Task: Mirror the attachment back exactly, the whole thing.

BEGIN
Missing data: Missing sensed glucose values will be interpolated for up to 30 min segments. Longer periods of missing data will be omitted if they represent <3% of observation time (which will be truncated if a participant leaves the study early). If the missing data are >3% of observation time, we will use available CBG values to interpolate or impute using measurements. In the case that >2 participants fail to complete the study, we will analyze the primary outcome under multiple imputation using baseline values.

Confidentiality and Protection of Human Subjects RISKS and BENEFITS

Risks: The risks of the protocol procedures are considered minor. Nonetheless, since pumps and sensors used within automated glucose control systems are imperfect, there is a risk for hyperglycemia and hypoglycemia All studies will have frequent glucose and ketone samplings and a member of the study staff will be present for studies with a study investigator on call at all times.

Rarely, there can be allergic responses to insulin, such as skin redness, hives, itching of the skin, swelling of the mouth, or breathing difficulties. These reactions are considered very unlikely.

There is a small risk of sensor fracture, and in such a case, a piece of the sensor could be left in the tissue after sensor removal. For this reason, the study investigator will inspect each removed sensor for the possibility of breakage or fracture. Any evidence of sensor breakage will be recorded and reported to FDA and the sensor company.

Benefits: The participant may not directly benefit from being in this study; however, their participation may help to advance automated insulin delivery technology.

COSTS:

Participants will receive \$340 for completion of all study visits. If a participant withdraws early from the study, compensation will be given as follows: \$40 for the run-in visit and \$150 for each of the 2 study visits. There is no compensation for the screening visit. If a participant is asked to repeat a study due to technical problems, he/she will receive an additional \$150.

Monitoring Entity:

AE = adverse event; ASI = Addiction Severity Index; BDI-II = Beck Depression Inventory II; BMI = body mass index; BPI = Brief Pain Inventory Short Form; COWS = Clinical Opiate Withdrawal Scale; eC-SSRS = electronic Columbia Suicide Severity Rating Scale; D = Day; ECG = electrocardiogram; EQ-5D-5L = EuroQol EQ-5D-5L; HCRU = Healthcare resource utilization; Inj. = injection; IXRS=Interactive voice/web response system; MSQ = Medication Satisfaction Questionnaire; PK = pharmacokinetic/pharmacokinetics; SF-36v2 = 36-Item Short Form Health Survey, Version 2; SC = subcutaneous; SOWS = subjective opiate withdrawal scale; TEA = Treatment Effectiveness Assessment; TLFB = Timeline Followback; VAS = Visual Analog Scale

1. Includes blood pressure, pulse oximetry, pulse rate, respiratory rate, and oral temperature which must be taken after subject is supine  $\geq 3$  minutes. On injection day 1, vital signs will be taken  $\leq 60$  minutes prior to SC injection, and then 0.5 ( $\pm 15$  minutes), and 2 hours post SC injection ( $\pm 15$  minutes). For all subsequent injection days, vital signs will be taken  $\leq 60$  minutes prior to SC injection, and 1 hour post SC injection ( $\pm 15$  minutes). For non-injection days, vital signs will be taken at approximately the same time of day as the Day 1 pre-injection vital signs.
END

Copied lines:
Missing data: Missing sensed glucose values will be interpolated for up to 30 min segments. Longer periods of missing data will be omitted if they represent <3% of observation time (which will be truncated if a participant leaves the study early). If the missing data are >3% of observation time, we will use available CBG values to interpolate or impute using measurements. In the case that >2 participants fail to complete the study, we will analyze the primary outcome under multiple imputation using baseline values.

Confidentiality and Protection of Human Subjects RISKS and BENEFITS

Risks: The risks of the protocol procedures are considered minor. Nonetheless, since pumps and sensors used within automated glucose control systems are imperfect, there is a risk for hyperglycemia and hypoglycemia All studies will have frequent glucose and ketone samplings and a member of the study staff will be present for studies with a study investigator on call at all times.

Rarely, there can be allergic responses to insulin, such as skin redness, hives, itching of the skin, swelling of the mouth, or breathing difficulties. These reactions are considered very unlikely.

There is a small risk of sensor fracture, and in such a case, a piece of the sensor could be left in the tissue after sensor removal. For this reason, the study investigator will inspect each removed sensor for the possibility of breakage or fracture. Any evidence of sensor breakage will be recorded and reported to FDA and the sensor company.

Benefits: The participant may not directly benefit from being in this study; however, their participation may help to advance automated insulin delivery technology.

COSTS:

Participants will receive \$340 for completion of all study visits. If a participant withdraws early from the study, compensation will be given as follows: \$40 for the run-in visit and \$150 for each of the 2 study visits. There is no compensation for the screening visit. If a participant is asked to repeat a study due to technical problems, he/she will receive an additional \$150.

Monitoring Entity:

AE = adverse event; ASI = Addiction Severity Index; BDI-II = Beck Depression Inventory II; BMI = body mass index; BPI = Brief Pain Inventory Short Form; COWS = Clinical Opiate Withdrawal Scale; eC-SSRS = electronic Columbia Suicide Severity Rating Scale; D = Day; ECG = electrocardiogram; EQ-5D-5L = EuroQol EQ-5D-5L; HCRU = Healthcare resource utilization; Inj. = injection; IXRS=Interactive voice/web response system; MSQ = Medication Satisfaction Questionnaire; PK = pharmacokinetic/pharmacokinetics; SF-36v2 = 36-Item Short Form Health Survey, Version 2; SC = subcutaneous; SOWS = subjective opiate withdrawal scale; TEA = Treatment Effectiveness Assessment; TLFB = Timeline Followback; VAS = Visual Analog Scale

1. Includes blood pressure, pulse oximetry, pulse rate, respiratory rate, and oral temperature which must be taken after subject is supine  $\geq 3$  minutes. On injection day 1, vital signs will be taken  $\leq 60$  minutes prior to SC injection, and then 0.5 ( $\pm 15$  minutes), and 2 hours post SC injection ( $\pm 15$  minutes). For all subsequent injection days, vital signs will be taken  $\leq 60$  minutes prior to SC injection, and 1 hour post SC injection ( $\pm 15$  minutes). For non-injection days, vital signs will be taken at approximately the same time of day as the Day 1 pre-injection vital signs.